Orgasmo Sonore - Revisiting Obscure Library Music (Cineploit Records, 2015)
François Riendeau, better known to most by his musical alter-ego, Orgasmo Sonore has been expanding my musical tastes for quite some time now. I discovered him while plumbing the depths of the Cineploit label’s back catalog after hearing Zoltan, who blew my mind, for the first time. Most of the Cineploit stuff was either right up my alley or I just couldn’t get into it for one reason or another, but I think that most experimental stuff is like that to be honest though. When I first came across Orgasmo Sonore I honestly didn’t even know what to think. His SoundCloud page had me listening to it for days after a while, just checking out all the different kinds of stuff that he was into. There was some instant common ground that we shared, especially Ennio Morricone, and I knew if he could approach the work of such a talented individual as that with enough reverence to do it justice and not screw it up, I could probably trust him to open up some new doors for me musically. I was especially fascinated by his knowledge, of all things, of ‘library’ music. With all the love and attention the giallo genre is enjoying right now there’re a ton of other styles of soundtrack work that deserve just as much praise. Unfortunately, it’s hard to even hear a lot of that stuff without watching whatever it was used in and next to impossible to find out who performed or wrote some of it. That’s where someone like Frank Rideau steps in and under the helping guise of the Orgasmo Sonore moniker, walks you through some of his favorite compositions that you probably had no idea even existed. His latest release Revisiting Obscure Library Music is specifically aimed at just that in fact. As always it was done for the Cineploit label and is available in your choice of 12” vinyl, CD, or digital formats (hyperlink is a direct webstore link, US orders can be made for some stuff through LiTA). While Orgasmo Sonore’s previous releases have concentrated a little bit more on some of the more widely accepted types of soundtrack work from across the globe that have seen a big resurgence in popularity lately, Obscure Library Music instead focuses simply on what Orgasmo Sonore likes and listens to. Flutes abound on the opening track “L’Erba Di Prima” and it instantly conjures images of just about any Italian film I have ever seen right from the get-go. Orgasmo Sonore’s unique ability to translate and reinterpret soundtrack work has long been an envy of mine, but this album truly takes things to another level. The intensity with which he recreates the soft, vibrant pallets of sound from the 60s, 70s and 80s without any of the expensive equipment is almost unbelievable. It’s his sheer will and determination that shine through on these tracks, immaculately constructed, composed and executed by a single man. The second track “Prairies” moves more into the Morricone zone that I felt so comfortable with when I first heard Orgasmo Sonore, the twanging guitars and wah drenched rhythm tracks bleed Spaghetti Western from every pore. I should also point out that Orgasmo Sonore’s drumming is done live with a real drum kit, it’s not synthesized or programmed, which for me adds to the finished product of his work in a big way heavily influencing his style and setting him apart from a lot of people that use canned or synth drums. “Prairies” sounds like a song out of time in many ways, it was obviously written and performed sometime ago, but Orgasmo Sonore breathes such a vivid new life into it that it’s hard to imagine it’s not just a pastiche or homage piece to the songs of the past, but is in fact the real deal. Following on “Prairies” heels “White Sands” is the quintessential idea of international film muzak to my mind. Soft, totally non-threatening guitars croon beneath a lithely shifting section of warm mellow strings and keys. To be honest, “White Sands” actually sounds a lot like something off of the Manos: The Hands Of Fate soundtrack, which is also coincidentally going to finally be seeing an official release on vinyl this year as well. The surrealistic tones and bizarre structure of much of the Manos material is quite evidenced in “White Sands” and give a very good clue of where the composers from Manos were drawing much of their inspiration. “Viadotti” keeps the playful warm energy going with the next track, this time relying more on synthesized horns than strings though. All I can imagine is two young lovers running about in a brightly lit sunny field playfully flirting in the most cheesy innocent 70s cinema sense. The drums bound and bubble while the bass follows it accordingly and the flutes are most definitely back at this point; you can actually hear several different types if you’re paying attention in fact. The funky, almost disco vibes of “Viadotti” are seriously infectious to say the least. Even if you’re not a big fan of this type of stuff normally, I guarantee that this song’s going to get you! “Tempo Suspero” instantly shifts back into my wheelhouse from there, the original composition is after all by Bruno Nicolai who I have a pretty deep affection for. The tense, hammered harpsichord key progression that jangles above the ebbing waves of choral voices chanting beneath them, they mix and blend with the distorted electric guitar delivering a secondary lead line for the song, almost battling it out with the synth harp, before seamlessly melding together into a perfect combination of both during the apex and subsequent ending of the song. “Tempo Suspero” is absolutely, undeniably, certifiably, one-hundred percent bad ass! And in my opinion “Tempo Suspero” makes Revisiting Obscure Library Music worth the price of admission simply on it’s own, far outshining it’s original counterpart and standing as a glowing example of the magic that Orgasmo Sonore is able to interject into his music even when it’s someone else’s composition. “Canon” contains a clip of some dialogue from some film from some country, though I have no idea what language it is, what movie it’s from, or what they’re talking about. All I know is that it isn’t English, but you can draw enough from the way the dialogue is emoted to form an emotional linchpin for “Canon” which is important. It’s a well thought out plan on Sonore’s part that, as always, plays out nearly flawlessly. Gentle and yet somehow strong, like green wood able to bend forever without breaking, able to resist fire, able to re-grow and rebound, living and breathing – the music of “Canon” is truly breathtaking. The seemingly simple shifting melody of haunting strings behind soft muted flutes that breath atop them are at times ghostly and haunting, while at all times absolutely beautiful. “Canon” appears to be the essence of this project, and I think that Orgasmo Sonore has an ability, an ability to see what others can’t, an ability to breathe a new life into the sounds and emotions that he can see and perceive in the world around us that others miss and “Canon” may be one of the strongest examples of that. “Canon” should probably come off kind of hackish or uninspired, but instead Orgasmo Sonore drives it home to a deeply emotional place based, in the most simple and pure of memories and emotions. It’s a level of thought applied to music that very few people outside of the actual soundtrack field are even capable of beginning to comprehend, let alone apply. Moving forward “Confronto” is another piano and harpsichord driven song. This time though the song’s much more in the thriller vein, the piano and harpsichord being teamed beside groaning organs and a series of echoed bass lines that hold the entire piece together. I’d really love to hear Orgasmo Sonore tackle one of these Revisiting albums with just his choice of mystery and thriller stuff as I think that’s where he shines the most, but maybe that’s just my closed mindedness speaking because honestly, given a choice, I’m not sure I’d see a single limitation placed on Orgasmo Sonore outside of something Frank would dream up himself. His work is always intriguing and his vision unparalleled, being just a few of the reasons he’s one of my favorite things going right now. His intricate ear for detail and attention to such things makes him perfectly suited for creating rich and vivid performance, even if like “Confronto” they last only about two minutes. During this finite period of time “Confronto” wavers back and forth between suspenseful mourning tones and fits of diabolical fear of some unknown thing that’s stalking you through dark streets and darkened alleyways of Orgasmo Sonore’s music that lead to “Moonlight Drive”, which is another of Revisiting Library Music’s most interesting moments. It starts off woefully sullen, a choir of voices chanting in unison behind a slow melancholy melody, before exploding into a synthesizer lead a la the original 60s Star Trek and getting funky with it. And I do mean funky. The bass and flutes begin to square off and shimmy down repeated progressions of call and repeat with each other. Now, some of this album feels like much neglected soundtrack work that could have been, or was, drawn from some of the great composers of the giallo and horror world, but this is not one of those tracks. “Moonlight Drive” attempts to really bring home the idea that you’re listening to a much more inclusive and altogether probably more interesting and intelligent collection of music than such a stilted pigeonholed view of music from that period. “A Mind Level” combines¬¬¬ the two opposite sides of the same coin in one convenient package right after that, as if subconsciously agreeing with me. It’s at once both very rooted in the Carpentercore synth heavy sound of horror as well as the funky giallo and westerns soundtracks from around Italy. It’s an extremely interesting combination to say the least. Jazzy 80s guitars team up with a romping bass to tag team on and off with the heavy lead synth lines that permeate from “A Mind Level” from the bottom up. The next track “Electric Manages” takes the world music genre and ingeniously flips it on its head. At first it sounds like fairly generic world music, but then the creepy synthesized progressions and blips of keys begin to appear. It’s also the only song on the album that I’m aware of that utilizes a vocoder, if only for one line ‘electric nightmares’ which is echoed several times throughout “Electric Manages”. It’s as funk and giallo disco as it is discombobulated horror or thriller fodder, and it thinly treads a line of foraying into almost laughable territory. But somehow it never once even sets foot there. Again I think this is proof of Orgasmo Sonore’s impeccable taste and untouchable knowledge of the proud heritage from where he draws his sounds, influences, and sometimes as in this case, even compositions. “Space Team” may well be the best track on Revisiting Obscure Library Music but I’m not sure I can explain exactly why that is. The tightly wound synth arp in the background melts into the undulating synthesizers that probe the gritty world around them, gliding effortlessly above the rest of the mix. It may be the almost flute like tones that Orgasmo manages to smuggle into the song, but it’s one a minute and forty seconds and I’m kind of unsure how such a short piece of work can be my favorite piece amongst such an impressive collection of otherwise pretty well full-fledged full-length songs. Finishing out the album is the track “Gypsy Manou”. “Gypsy Manou” seems to combine every type of music present on Revisiting Obscure Library Music, the few extremely heartfelt almost ballad like songs such as “Canon” notwithstanding, however it’s the only other track on the album with any dialogue, and again in another language, so don’t ask me what they’re talking about. There’s funky dissonant electric guitar in the background though, tight lively drums holding a tightly wound jazz rhythm most definitely inspired by Goblin, and there’s some wonderful piano work as well. It’s amazing to think that one person is able to simply pick up this many different instruments, sounds and unconnected pieces and then assemble them back into a reconstructed interpretation of music of which most people would have dismissed or simply forgotten about. The triumphant lead lines of the electric guitar that build and grow along with a hissing synthesizer snarling a repeated melody along it’s side begin to break down more and more and when it’s finally greeted by a small symphony of strings, it exudes one last call into the darkness before withering away into a shrinking pinhole of sound to end the album. Revisiting Library Music is an impressive album for a lot of different reasons, but none more so than its subject matter. This is music that other people considered toss away stuff, nothing to be acknowledged or admired. Frank Rideau not only vehemently disagrees with this sentiment, but with his absolutely back breaking release schedule I have no doubt that he’ll be delivering more testaments of his sermon in his continued attempts to win people over to this kind of music and his style of viewing music. His all-encompassing, all welcoming acceptance of all things presented to him with a truly open mind. I still remember the note that he sent me with the LP. All it really said was, “Hope you enjoy this and it introduces you to a whole new world of music”. It has Frank, it most certainly has. I pay more attention to every note on every single thing that I watch or hear. I appreciate cues and clips more. In short, Orgasmo Sonore made my world a little bit of a better place with this album and I don’t think I’ll ever be able to thank him enough for it. If you want to get in on the experience than I highly recommend you get a move on. Everything that Cineploit puts out is limited, even their CDs are usually limited to no more than 500 copies. So swing by there brand new webshop (don’t worry there’s a link below, no need for nasty Google searches) and if you need more testament to the skills and diverse nature of Orgasmo Sonore’s music than check out the SoundCloud link below for everything you’d ever need. Oh, and enjoy!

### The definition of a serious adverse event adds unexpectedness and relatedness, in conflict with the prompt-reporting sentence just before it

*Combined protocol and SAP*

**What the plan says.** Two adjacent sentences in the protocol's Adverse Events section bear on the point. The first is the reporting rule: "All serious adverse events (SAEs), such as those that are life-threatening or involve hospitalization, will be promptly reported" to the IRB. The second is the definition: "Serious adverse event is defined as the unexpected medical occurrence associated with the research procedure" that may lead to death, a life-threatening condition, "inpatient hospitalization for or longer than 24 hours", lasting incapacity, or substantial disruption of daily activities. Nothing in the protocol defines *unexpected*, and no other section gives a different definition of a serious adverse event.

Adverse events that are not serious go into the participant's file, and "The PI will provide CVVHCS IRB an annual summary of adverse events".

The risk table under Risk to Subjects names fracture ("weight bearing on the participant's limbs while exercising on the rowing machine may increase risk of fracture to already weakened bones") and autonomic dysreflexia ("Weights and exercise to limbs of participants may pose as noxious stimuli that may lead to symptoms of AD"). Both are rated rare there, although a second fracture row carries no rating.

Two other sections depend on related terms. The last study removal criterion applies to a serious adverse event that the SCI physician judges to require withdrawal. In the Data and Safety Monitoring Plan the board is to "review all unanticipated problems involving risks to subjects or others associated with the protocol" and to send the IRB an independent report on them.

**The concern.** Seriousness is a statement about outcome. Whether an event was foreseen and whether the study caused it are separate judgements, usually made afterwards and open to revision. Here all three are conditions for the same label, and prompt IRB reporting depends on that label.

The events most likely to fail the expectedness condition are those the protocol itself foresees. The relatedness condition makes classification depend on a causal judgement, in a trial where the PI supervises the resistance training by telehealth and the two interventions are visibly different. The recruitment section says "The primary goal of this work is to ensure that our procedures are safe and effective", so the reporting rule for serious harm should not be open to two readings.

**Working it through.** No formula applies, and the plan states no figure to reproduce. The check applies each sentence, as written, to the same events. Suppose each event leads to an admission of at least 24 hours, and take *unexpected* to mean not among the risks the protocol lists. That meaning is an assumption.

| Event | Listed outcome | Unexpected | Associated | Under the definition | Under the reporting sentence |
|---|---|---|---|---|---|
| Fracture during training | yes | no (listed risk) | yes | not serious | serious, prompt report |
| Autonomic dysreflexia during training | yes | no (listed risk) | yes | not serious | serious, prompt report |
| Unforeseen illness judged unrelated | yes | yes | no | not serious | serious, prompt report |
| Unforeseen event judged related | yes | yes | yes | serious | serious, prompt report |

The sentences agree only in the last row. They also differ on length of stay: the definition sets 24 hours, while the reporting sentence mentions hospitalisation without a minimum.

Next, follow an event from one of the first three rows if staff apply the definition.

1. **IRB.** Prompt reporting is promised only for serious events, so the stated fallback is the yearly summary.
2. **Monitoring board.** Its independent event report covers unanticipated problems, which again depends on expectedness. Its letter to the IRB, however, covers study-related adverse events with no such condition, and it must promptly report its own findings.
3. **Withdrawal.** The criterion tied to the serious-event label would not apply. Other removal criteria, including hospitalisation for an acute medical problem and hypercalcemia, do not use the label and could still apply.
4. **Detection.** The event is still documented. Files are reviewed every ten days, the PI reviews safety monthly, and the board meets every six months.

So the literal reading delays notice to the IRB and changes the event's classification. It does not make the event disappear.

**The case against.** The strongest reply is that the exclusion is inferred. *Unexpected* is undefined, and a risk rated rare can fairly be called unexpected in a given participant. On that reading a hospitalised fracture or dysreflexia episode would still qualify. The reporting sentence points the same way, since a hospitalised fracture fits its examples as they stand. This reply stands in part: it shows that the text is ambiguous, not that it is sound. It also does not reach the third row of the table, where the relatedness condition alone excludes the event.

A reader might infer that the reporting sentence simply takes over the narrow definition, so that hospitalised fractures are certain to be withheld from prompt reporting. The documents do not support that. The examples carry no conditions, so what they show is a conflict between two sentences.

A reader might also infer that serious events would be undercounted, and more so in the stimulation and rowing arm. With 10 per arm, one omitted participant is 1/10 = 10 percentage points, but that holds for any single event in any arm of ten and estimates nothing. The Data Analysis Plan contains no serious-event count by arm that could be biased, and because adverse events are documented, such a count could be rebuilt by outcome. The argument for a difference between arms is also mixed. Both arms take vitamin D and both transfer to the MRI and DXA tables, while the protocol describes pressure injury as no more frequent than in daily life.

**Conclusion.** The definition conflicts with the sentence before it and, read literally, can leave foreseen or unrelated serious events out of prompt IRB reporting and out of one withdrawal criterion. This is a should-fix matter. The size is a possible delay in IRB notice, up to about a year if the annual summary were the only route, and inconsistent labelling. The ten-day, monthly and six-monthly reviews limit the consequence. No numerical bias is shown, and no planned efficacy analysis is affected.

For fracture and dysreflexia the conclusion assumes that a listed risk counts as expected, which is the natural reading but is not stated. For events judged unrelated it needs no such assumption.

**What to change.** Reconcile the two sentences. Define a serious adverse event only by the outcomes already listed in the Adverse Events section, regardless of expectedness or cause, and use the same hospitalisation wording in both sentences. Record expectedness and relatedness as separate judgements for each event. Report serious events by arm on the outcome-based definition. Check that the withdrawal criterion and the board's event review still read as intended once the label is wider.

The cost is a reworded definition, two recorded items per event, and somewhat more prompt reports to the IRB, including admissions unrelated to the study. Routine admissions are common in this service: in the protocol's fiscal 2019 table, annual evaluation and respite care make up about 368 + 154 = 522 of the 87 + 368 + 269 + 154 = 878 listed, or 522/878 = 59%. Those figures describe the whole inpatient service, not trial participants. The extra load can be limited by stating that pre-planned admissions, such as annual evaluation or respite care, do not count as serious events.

- Listen to some music here: https://soundcloud.com/orgasmo-sonore/sets
- Buy some music here: http://www.cineploit.com/?page_id=182